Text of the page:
King Edward Hall 100 Anniversary Gala Dinner
Written By: Gabriel Lim
Edited By: Cheryl Francesca
Centennial. King Edward VII Hall is currently NUS’s sole student hostel able to stake its claim on this word. KE hall has come a long way since it was first inaugurated in 1916 as the Federated Malay States Hostel, having become much more than just a second home for thousands of students over the years, and chalking up a list of achievements and accolades too numerous to count. As such, I am truly humbled to be given the prestigious honour of covering the culmination of the series of events celebrating the Hall’s 100th Anniversary, which was none other than the Centenary Gala Dinner held at Hilton Singapore.
It was a momentous evening on the 7th of April when past and present KEVIIans from all walks of life put aside their busy schedules to head down to Hilton Singapore for the dinner. Many a handshake was exchanged and much selfies were taken even as KE Alumni whom had graduated from the hall decades back reconnected with their peers. Furthermore, the once-in-a-lifetime event was graced by our Guest-of-Honour, Dr Lam Pin Min, who was also a former resident of the hall.
The attendees were treated to a seven-course Chinese dinner as KEnsemble opened the night with a stunning performance that showcased various tunes, including ‘Land of Hope and Glory’ which was actually used in King Edward VII’s coronation in 1902. Additionally, the perfect comedic timing of the emcees Bao Xiao and Juniper left much of the dinner crowd in stitches as they led the attendees through a series of mini-games and activities.
After the welcoming and opening speeches by the Hall President, Hall Master and Guest-of-Honour, the KE Band wowed the audience with an array of pop and jazz numbers even as the third course was served. Subsequently, KE Alumni Dr Goh Yaw Chong and Dr Devendra Kanagalingam then reminisced about their experiences back when they were residents of the hall.
Thereafter, three art pieces showcasing the magnificent scenery that only the rustic slopes of KE could offer were auctioned off to provide funds for the KE Bursary, which provides financial aid to the less well-off hall residents. The night’s performances then ended with a bang, with the Smoking Marshalls taking the stage and blowing the audience away with their own take on four pieces which consisted of both classics and today’s popular tunes.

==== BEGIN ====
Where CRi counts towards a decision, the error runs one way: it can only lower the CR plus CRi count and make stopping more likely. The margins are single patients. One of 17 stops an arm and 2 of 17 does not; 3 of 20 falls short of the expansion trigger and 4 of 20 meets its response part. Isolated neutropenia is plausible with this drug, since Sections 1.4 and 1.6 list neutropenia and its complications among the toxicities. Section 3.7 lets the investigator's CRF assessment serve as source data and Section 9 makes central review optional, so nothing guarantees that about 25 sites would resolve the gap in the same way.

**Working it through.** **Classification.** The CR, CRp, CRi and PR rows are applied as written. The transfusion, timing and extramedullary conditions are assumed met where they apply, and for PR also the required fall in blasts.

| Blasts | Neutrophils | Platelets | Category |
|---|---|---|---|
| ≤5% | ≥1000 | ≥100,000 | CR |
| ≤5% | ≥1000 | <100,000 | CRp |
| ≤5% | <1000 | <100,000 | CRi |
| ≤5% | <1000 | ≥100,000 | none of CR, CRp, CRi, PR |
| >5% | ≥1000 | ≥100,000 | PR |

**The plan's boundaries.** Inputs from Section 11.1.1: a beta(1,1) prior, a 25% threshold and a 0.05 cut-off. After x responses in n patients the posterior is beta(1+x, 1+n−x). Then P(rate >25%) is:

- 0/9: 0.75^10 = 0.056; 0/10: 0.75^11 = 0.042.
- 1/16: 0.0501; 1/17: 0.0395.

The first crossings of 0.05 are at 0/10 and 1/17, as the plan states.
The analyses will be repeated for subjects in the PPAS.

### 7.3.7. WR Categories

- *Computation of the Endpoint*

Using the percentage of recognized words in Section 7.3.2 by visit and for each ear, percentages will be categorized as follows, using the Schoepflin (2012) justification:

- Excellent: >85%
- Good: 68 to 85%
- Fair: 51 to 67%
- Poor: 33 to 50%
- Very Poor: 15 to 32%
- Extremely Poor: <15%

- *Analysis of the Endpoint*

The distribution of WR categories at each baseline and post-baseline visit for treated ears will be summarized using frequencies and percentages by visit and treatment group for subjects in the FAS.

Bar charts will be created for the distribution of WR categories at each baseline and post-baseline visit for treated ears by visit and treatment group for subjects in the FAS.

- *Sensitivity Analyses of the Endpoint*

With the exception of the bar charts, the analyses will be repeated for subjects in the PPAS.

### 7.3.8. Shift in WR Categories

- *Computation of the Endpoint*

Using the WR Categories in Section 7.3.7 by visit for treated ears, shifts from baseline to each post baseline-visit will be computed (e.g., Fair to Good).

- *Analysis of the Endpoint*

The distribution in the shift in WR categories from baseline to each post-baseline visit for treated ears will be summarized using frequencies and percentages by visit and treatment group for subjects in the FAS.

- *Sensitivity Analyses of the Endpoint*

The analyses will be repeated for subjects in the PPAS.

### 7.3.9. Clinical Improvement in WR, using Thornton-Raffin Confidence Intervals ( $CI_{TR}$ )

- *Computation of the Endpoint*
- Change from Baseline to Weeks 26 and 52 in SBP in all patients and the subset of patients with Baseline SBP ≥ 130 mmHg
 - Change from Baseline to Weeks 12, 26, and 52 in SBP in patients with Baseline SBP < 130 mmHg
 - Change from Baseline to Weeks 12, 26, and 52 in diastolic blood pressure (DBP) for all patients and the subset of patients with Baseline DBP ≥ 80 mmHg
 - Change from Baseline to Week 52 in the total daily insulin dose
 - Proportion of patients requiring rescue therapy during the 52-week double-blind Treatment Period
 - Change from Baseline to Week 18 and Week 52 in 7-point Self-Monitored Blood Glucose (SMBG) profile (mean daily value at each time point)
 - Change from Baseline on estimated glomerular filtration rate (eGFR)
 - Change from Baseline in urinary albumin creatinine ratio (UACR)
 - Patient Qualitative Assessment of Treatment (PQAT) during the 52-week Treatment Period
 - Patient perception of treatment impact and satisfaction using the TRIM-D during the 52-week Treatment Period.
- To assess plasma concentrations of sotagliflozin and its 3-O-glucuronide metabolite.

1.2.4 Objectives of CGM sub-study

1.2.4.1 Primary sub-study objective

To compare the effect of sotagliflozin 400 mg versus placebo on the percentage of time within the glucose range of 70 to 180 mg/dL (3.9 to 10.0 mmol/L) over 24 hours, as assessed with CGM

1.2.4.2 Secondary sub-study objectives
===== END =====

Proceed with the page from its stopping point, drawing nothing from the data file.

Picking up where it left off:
The band most certainly lived up to its name and had the attendees enraptured as the vocalists spared no expense in wowing the audience, gamely strutting about and even making several provocative moves during the performance! The performance was most definitely the icing on the cake that made the gala dinner a night to remember.
But wait! Just when we thought that the night could only handle so much unrestrained alumni, several batches of medical professionals stepped up to the plate, spontaneously taking up the stage and receiving a standing ovation for their very boisterous take on the KE Song. They were led by Dr Claire Ang, the Vice-President of the 1984/85 batch. In fact, the camaraderie and enthusiasm was inherently obvious, and it was truly heart-warming for a freshman to the hall such as myself to witness my seniors proudly singing the KE Song.
All in all, the Centenary Gala Dinner was most certainly a memorable event that would remain etched in the hearts and minds of all present. There would never be a night like the one KEVIIans experienced on the 7th of April.
Well, at least until KE200……
In the celebration of KEVII’s 100th Anniversary, KE Press sits down with Dr Claire Ang, JCRC Vice – President of 1984/85 for an exclusive interview. She recounts to us a tale of KE Experiences from the long, distant past, for which most of us current KEVIIans would not even dream of or be capable doing (given that a certain government organisation has rendered the performance of most of such boisterous activities as strictly illicit). KE Press brings to you several of the highlights that was commonplace for a KEVIIan over thirty years ago:
- Ah Leng’s Canteen
“Ah Leng’s canteen is a canteen near the old KE Hall, which is where the Duke-NUS Medical School is currently situated now. The canteen mainly sold hamburgers. Ah Leng was a very kindly person who allowed us to buy food from him on credit, and the thing was, many of us actually forgot to pay him back. He’s actually seen generations of students that owe him money. Ah Leng kept a record of who owed him money. A houseman after graduating actually went back to Ah Leng to settle his outstanding bills after graduating.
- Orientation in the past
“Back in my day, orientation was not just a 4-day thing. Our KE Hall orientation was for about 3 weeks! The orientation period actually carried over into the curriculum period, with activities continuing before and after lessons. As a result, you could actually see the difference between those who attended orientation and those who didn’t when they turned up for lessons. Those who went for orientation usually slept in lessons or dressed in a dishevelled manner, while those who didn’t well, basically didn’t!